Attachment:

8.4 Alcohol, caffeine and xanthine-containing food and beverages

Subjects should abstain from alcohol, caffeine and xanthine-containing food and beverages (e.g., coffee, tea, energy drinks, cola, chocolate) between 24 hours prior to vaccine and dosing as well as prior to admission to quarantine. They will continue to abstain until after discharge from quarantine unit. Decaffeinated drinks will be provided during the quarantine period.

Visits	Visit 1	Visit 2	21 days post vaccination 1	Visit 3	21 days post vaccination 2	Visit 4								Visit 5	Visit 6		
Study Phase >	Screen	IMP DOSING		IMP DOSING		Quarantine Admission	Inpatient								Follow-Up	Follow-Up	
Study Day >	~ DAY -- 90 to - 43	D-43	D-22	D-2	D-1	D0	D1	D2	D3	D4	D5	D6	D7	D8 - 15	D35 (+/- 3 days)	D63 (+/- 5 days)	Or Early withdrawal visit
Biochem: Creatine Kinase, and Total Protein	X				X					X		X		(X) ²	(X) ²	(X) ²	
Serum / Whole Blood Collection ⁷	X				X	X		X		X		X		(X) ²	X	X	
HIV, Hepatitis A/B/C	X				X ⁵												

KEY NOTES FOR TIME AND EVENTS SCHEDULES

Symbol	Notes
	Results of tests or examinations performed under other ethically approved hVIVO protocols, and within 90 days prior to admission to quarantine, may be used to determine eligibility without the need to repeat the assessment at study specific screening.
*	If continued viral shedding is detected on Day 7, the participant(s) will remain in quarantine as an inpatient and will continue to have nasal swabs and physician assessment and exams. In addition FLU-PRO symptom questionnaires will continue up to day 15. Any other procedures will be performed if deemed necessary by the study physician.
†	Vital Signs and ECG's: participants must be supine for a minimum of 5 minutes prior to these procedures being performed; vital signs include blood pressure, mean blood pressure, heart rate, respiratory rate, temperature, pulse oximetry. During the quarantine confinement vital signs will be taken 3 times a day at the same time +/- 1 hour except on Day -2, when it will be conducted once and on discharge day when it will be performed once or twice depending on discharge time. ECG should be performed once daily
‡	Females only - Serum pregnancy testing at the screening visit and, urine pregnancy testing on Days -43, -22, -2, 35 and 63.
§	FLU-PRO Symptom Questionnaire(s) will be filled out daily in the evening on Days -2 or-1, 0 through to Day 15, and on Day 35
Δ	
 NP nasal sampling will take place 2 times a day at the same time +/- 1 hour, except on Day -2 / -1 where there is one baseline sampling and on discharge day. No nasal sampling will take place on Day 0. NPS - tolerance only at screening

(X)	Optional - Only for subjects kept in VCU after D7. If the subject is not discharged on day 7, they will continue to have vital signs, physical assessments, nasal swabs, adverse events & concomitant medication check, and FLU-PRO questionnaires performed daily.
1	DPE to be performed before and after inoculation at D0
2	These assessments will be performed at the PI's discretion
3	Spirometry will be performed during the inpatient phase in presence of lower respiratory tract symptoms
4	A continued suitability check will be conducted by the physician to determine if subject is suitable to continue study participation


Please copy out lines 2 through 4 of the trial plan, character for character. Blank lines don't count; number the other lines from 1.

Subjects should abstain from alcohol, caffeine and xanthine-containing food and beverages (e.g., coffee, tea, energy drinks, cola, chocolate) between 24 hours prior to vaccine and dosing as well as prior to admission to quarantine. They will continue to abstain until after discharge from quarantine unit. Decaffeinated drinks will be provided during the quarantine period.

Visits	Visit 1	Visit 2	21 days post vaccination 1	Visit 3	21 days post vaccination 2	Visit 4								Visit 5	Visit 6		
Study Phase >	Screen	IMP DOSING		IMP DOSING		Quarantine Admission	Inpatient								Follow-Up	Follow-Up	